Diabetes mellitus and coronary risk

May 1, 2009

Diabetes mellitus
is a disease that can have significant morbidity if not diagnosed and
treated properly. Diabetes as a disease entity is growing exponentially in
the United States as well as in many European countries.1 The
number diabetics in the United States alone has surpassed the 16 million
mark. In addition, about 2.3 million people may have diabetes and not even
know it. Diabetes mellitus is a condition in which the level of glucose in
the blood becomes too high because the body is unable to process it
properly. This results from either an inability to produce insulin or
because the body has become resistant to the insulin produced by the
pancreas. Insulin is a hormone produced in the pancreas, which controls
almost all assimilation of glucose into the body’s tissues and organs, while
maintaining a delicate concentration of glucose for the body to use.2

All organs and body tissue require glucose for
metabolism and proper function; however, the brain and nervous system are
particularly dependent on and cannot function without glucose. When serum
glucose levels are not maintained within a small concentration, disease
processes often begin.2 When insulin is reduced, glucose levels
remain high in the bloodstream and cells “starve,” as glucose is the main
energy source for body cells. Without the assimilation of glucose, the body
cannot manufacture the high-energy compound adenosine triphosphate (ATP),
the body’s power molecule. When glucose levels in the blood are high but low
in tissue and organs, the body begins to metabolize fatty acids for energy.
This process is much less efficient than the proper use of glucose and leads
to a buildup of ketones in the blood and tissue. The resulting condition is
ketoacidosis and greatly upsets the body’s acid-base balance.1,2
Ketoacidosis can cause both short- and long-term complications.

Coronary risk associated with diabetes

Coronary risk is defined as the amount of risk a
patient holds based on several factors.2 Hereditary and genetic factors
cannot be changed or minimized but can be addressed by lifestyle changes and
attention to health status. Risk factors influencing coronary or cardiac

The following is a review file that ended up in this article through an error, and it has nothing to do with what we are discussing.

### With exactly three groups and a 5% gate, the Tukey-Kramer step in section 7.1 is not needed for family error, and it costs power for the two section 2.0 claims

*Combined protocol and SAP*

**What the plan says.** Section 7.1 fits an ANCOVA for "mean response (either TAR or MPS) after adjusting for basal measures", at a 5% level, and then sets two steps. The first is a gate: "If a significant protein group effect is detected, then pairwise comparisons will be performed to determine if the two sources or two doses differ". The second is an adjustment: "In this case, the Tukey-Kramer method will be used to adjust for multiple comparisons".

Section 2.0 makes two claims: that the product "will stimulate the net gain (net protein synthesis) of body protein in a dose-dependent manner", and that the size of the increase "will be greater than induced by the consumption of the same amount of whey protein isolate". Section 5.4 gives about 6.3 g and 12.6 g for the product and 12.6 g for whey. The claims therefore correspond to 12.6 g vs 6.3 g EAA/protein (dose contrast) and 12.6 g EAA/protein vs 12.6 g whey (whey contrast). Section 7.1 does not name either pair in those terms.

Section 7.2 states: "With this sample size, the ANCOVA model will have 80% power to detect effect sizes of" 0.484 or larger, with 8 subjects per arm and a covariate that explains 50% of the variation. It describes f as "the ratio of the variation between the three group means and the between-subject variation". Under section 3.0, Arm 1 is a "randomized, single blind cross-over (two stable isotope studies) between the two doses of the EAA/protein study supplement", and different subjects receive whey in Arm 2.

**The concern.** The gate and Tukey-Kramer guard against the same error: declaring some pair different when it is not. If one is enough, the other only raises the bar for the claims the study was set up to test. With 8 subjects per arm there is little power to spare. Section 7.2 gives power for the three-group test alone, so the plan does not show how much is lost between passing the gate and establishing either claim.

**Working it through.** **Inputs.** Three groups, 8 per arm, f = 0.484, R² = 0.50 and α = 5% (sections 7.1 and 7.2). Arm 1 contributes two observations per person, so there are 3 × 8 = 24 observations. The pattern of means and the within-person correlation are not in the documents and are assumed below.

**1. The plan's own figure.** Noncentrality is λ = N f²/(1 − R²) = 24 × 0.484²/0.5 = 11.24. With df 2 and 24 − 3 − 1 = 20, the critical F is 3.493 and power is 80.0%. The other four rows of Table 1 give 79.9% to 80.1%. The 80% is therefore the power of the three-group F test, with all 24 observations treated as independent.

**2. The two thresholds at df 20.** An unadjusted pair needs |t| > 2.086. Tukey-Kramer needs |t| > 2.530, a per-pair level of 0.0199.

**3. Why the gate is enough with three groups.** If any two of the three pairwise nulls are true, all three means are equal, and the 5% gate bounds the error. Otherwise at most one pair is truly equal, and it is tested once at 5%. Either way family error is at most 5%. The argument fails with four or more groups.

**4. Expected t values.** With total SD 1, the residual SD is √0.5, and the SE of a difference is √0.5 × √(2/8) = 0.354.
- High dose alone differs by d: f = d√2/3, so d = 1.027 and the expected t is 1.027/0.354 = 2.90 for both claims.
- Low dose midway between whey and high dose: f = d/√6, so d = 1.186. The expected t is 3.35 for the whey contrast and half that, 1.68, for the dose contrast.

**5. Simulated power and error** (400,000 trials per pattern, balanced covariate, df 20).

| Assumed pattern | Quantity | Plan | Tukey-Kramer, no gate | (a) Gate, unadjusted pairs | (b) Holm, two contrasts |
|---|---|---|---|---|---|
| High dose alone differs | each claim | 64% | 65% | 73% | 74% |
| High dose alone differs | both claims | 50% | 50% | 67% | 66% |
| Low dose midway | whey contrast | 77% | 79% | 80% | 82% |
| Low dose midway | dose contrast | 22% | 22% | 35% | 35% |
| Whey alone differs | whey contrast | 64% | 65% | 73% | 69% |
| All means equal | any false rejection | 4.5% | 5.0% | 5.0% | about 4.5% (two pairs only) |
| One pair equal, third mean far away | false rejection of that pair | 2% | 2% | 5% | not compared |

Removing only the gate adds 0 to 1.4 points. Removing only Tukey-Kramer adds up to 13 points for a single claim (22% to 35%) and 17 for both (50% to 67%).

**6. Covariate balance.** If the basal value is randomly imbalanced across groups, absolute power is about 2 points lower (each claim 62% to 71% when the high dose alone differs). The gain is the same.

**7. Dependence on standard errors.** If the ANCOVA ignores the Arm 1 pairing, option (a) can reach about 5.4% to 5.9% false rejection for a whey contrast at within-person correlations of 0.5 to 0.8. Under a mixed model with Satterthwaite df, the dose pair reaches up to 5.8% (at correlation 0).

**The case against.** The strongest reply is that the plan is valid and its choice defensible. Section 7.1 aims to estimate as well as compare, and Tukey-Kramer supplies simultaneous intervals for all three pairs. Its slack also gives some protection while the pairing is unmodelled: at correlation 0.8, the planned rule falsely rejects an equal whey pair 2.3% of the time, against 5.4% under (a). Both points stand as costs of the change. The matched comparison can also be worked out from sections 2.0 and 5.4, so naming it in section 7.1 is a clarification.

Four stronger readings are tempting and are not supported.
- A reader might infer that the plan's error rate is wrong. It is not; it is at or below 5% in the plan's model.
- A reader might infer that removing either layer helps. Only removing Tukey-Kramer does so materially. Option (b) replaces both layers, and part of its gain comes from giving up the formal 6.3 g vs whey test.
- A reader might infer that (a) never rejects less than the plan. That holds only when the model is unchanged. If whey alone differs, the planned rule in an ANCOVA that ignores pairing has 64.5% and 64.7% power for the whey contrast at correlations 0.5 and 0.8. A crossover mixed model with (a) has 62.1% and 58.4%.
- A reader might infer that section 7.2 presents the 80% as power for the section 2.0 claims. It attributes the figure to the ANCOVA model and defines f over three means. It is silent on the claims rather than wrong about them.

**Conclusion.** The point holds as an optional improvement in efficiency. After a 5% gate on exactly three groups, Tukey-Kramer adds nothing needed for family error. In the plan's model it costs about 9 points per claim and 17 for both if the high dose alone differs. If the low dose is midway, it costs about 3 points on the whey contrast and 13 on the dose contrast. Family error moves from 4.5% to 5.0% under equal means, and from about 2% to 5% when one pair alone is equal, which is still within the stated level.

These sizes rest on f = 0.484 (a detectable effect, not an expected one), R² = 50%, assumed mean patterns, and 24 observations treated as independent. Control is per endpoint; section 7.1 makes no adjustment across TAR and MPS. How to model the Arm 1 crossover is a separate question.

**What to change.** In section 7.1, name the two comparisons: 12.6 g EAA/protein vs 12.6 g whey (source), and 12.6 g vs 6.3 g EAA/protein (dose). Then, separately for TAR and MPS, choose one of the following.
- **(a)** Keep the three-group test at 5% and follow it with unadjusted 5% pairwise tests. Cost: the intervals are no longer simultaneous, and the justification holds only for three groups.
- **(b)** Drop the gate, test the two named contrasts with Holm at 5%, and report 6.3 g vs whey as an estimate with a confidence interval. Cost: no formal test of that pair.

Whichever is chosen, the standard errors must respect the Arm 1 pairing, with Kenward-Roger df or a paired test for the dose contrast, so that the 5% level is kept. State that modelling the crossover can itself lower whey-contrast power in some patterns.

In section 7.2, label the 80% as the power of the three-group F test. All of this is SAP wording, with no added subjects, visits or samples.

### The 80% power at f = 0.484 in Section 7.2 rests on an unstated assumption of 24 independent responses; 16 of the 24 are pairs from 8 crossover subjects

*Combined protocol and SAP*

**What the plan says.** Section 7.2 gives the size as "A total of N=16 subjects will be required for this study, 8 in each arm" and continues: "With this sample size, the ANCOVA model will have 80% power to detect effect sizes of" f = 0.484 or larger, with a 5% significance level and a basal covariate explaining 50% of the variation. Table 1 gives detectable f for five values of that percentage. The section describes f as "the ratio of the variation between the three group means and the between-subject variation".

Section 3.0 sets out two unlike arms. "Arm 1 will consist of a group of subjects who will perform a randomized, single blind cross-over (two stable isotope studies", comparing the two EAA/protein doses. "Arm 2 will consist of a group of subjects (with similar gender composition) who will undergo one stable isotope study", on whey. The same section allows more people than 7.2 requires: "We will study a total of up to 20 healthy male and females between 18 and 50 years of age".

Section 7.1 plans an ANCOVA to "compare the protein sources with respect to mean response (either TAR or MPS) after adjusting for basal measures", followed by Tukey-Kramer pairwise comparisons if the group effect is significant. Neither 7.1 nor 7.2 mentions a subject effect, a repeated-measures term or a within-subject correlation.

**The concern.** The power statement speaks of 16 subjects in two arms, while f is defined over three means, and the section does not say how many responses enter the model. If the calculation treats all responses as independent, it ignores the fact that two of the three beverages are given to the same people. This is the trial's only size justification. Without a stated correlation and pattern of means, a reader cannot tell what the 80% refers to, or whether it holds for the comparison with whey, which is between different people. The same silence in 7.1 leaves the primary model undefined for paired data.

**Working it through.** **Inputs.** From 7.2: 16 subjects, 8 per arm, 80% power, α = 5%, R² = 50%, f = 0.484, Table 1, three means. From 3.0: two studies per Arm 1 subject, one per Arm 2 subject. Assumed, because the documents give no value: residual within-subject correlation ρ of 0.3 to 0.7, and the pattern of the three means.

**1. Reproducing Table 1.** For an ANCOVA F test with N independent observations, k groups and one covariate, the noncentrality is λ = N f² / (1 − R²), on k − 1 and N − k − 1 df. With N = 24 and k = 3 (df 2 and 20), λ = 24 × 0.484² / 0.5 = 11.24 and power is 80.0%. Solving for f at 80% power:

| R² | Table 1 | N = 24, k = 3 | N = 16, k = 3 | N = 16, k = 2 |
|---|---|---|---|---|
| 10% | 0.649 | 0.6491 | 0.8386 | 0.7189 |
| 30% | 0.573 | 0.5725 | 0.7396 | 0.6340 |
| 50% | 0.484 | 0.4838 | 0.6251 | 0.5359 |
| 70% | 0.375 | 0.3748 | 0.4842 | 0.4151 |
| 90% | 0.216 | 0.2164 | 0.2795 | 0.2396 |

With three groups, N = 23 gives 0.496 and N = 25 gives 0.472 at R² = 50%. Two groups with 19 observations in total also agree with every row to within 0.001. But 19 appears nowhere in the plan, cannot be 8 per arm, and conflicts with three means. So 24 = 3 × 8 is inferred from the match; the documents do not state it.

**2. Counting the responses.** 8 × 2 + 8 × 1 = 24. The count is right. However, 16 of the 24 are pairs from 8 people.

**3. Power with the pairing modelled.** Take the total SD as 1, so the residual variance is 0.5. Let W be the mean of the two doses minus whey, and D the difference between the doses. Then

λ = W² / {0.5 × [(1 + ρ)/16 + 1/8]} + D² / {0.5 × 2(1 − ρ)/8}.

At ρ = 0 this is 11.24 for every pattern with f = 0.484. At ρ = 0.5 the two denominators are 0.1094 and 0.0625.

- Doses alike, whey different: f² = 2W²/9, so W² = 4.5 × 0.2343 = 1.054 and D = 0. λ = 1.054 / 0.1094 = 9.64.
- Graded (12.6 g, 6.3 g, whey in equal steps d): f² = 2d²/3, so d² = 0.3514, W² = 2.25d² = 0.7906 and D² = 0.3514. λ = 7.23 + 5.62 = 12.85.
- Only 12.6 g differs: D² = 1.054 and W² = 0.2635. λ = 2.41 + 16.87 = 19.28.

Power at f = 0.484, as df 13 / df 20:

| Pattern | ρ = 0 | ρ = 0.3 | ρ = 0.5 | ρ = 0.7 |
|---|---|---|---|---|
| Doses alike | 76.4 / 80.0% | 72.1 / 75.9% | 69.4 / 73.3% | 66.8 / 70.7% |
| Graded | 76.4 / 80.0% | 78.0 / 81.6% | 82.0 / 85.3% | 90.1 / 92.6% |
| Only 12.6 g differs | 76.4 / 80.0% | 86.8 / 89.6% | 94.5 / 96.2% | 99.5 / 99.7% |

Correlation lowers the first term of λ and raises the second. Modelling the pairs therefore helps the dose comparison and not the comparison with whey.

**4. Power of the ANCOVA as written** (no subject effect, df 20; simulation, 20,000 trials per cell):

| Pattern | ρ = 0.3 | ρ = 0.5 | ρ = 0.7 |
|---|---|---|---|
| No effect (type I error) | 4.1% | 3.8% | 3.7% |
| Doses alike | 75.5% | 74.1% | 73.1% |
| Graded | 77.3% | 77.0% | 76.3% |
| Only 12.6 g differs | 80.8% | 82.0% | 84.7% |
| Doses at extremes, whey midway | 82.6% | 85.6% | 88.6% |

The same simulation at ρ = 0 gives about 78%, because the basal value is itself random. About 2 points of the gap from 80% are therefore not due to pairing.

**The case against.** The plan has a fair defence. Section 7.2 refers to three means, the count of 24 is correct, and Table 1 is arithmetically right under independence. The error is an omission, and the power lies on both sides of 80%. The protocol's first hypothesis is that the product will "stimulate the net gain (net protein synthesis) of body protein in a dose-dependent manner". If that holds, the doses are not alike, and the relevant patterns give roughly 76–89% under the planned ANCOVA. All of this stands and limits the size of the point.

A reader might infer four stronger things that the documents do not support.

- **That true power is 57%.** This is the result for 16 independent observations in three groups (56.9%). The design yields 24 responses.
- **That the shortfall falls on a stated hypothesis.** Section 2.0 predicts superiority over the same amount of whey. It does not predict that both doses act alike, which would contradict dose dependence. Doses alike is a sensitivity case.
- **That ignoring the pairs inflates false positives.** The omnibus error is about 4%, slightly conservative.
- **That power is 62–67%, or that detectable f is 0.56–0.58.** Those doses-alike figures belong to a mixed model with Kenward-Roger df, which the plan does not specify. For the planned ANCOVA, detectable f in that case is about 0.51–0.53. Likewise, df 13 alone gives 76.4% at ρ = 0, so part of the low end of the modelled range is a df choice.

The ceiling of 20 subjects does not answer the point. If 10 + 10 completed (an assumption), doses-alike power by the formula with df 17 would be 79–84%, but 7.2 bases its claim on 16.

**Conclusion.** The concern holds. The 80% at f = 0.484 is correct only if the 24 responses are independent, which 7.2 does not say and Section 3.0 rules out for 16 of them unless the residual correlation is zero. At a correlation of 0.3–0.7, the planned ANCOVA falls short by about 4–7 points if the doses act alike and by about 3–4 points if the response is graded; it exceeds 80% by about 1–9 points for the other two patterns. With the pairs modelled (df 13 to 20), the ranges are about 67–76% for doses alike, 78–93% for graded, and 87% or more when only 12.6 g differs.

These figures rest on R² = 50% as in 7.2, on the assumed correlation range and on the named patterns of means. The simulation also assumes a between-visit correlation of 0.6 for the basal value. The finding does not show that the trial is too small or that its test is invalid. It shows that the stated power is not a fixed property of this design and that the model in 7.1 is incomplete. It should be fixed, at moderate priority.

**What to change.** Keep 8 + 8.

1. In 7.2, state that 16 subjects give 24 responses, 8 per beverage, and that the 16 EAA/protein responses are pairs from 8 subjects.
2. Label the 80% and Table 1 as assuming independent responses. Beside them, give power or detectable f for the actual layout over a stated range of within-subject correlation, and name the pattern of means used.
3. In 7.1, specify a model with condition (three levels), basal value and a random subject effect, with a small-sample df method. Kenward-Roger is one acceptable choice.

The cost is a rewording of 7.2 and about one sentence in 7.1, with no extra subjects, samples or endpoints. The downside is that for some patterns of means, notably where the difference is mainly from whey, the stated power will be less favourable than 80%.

risk include diet, cigarette smoking, age, weight, and lifestyle. Coupled
with this is family history of heart disease and heart attack, which further
amplifies the risk of developing coronary disease.

Studies have shown that patients with diabetes are at
a higher risk for cardiac involvement and cardiac-related risks.3
Research also suggests that patients with elevated hemoglobin A1c (a
component of hemoglobin that is affected in diabetic patients) were more
prone to cardiac risk and heart attack.3 Further evaluation of
patients with diabetes revealed that the risk of stroke was increased
twofold in patients with an elevated hemoglobin A1c level when tested over a
one-year period.3 Figure 1 illustrates the risk of cardiac
involvement in patients with diabetes. In the diabetic patient, due to the
mean increase of glucose in the bloodstream, LDL and HDL cholesterol ratios
are often inverted.4 Cholesterol levels over 200 mg/dL are
dangerous to the general population but more so in diabetic patients.
Increased serum cholesterol levels can lead to rapid acceleration of the
possibility for cardiovascular events.4

Importance of blood glucose and cardiac risk testing

Most routine test panels include a glucose test to
monitor the mean serum glucose levels of almost every patient. In patients
with known diabetes or cardiovascular disease, glucose testing becomes much
more important. Clinical studies have shown that reducing blood-glucose
levels can reduce the associated morbidity risk of cardiovascular disease.
In terms of diabetes testing, hemoglobin A1c is a key indicator of diabetic
control as well as risk of cardiac involvement in acute as well as chronic
events. Hemoglobin A1c, an indicator of morbidity risk in both diabetic and
non-diabetic patients, is a crucial indicator in terms of long-term glucose
management and its relationship to cardiovascular episodes.

During 1990 to 1992, researchers examined data from
the Arthrosclerosis Risk in Communities Study (ARIC),5 a